David Bowie was a true enigma. He wanted to take the world by storm, but didn’t know how. He lacked a shtick. That is where Ziggy Stardust comes in. Ziggy was larger than life. The character engulfed Bowie and became the original off the shelf rock star. The glam movement was on and Bowie’s “Plastic Rocker” was born.
Aside from the image the album was a treasure. It’s almost impossible to talk Bowie without mentioning Ziggy Stardust. However the Spiders From Mars are often left out. Mick Ronson, guitar, Mick Woodmansey, drums, and Trevor Bolder on bass where a fabulous addition. Too bad the group was short lived.
The Rise And Fall Of Ziggy Stardust & The Spiders From Mars was Bowie’s rock ‘n’ roll coming out. The album opens with the “Five Years” which seemed at the time to be a real monster that is until you got to “Suffragette City”. Compared to Bowie’s other albums this definitely seemed like it was done by an entirely different person. Hiding behind the Ziggy mask allowed Bowie to break his mold.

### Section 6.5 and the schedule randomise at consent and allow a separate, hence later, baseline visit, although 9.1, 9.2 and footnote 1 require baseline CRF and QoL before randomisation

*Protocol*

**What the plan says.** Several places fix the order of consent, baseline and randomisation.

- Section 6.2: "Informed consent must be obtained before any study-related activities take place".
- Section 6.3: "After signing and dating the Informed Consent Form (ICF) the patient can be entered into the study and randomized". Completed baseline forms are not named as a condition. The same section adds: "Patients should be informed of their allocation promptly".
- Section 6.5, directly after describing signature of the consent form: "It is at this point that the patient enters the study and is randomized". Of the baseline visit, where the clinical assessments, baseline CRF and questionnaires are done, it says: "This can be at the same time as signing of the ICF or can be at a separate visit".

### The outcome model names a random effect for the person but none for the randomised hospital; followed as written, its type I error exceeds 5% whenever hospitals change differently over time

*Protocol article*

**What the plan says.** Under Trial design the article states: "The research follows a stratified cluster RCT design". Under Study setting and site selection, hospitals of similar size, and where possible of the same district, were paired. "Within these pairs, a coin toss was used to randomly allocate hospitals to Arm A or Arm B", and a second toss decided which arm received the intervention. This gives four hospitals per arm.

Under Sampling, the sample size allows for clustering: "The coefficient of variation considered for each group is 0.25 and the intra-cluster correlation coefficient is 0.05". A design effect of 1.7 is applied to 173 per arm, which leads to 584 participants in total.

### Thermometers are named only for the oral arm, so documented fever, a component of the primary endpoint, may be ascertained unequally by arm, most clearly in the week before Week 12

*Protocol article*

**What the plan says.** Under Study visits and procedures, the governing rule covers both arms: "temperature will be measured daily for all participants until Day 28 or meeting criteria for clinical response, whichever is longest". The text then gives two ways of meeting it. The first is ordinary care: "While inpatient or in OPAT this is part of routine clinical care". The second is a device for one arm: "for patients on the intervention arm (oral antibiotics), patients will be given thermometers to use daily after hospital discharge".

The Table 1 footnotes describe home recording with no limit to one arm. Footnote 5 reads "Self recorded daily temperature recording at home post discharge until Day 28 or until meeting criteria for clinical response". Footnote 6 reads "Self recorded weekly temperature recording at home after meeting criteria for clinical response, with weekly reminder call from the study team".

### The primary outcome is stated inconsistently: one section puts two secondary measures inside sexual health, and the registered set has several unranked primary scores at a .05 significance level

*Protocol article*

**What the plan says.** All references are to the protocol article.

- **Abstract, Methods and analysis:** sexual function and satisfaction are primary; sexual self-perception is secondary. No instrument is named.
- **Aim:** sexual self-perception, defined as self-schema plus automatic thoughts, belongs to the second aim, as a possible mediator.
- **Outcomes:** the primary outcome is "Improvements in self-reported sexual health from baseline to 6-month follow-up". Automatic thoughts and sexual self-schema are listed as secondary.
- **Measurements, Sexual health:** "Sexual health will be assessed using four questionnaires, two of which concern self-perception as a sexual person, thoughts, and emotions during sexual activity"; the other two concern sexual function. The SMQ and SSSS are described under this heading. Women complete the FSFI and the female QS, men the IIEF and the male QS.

The true hit was “Ziggy Stardust”. The track roars with the power and energy of a real aging rock persona. Bowie was beyond his years and gave it his all. The album re-issue boasts sixteen tracks five more than the original, with original demo tracks that are of interest. There are a few notable songs; “Starman” is a gritty ballad and “Rock ‘N’ Roll Suicide” is the continuing saga of Ziggy. The concept was brilliant and it certainly paid off. Ziggy Stardust will go down in history as one of the great rock personas, but this album is not to be overshadowed.
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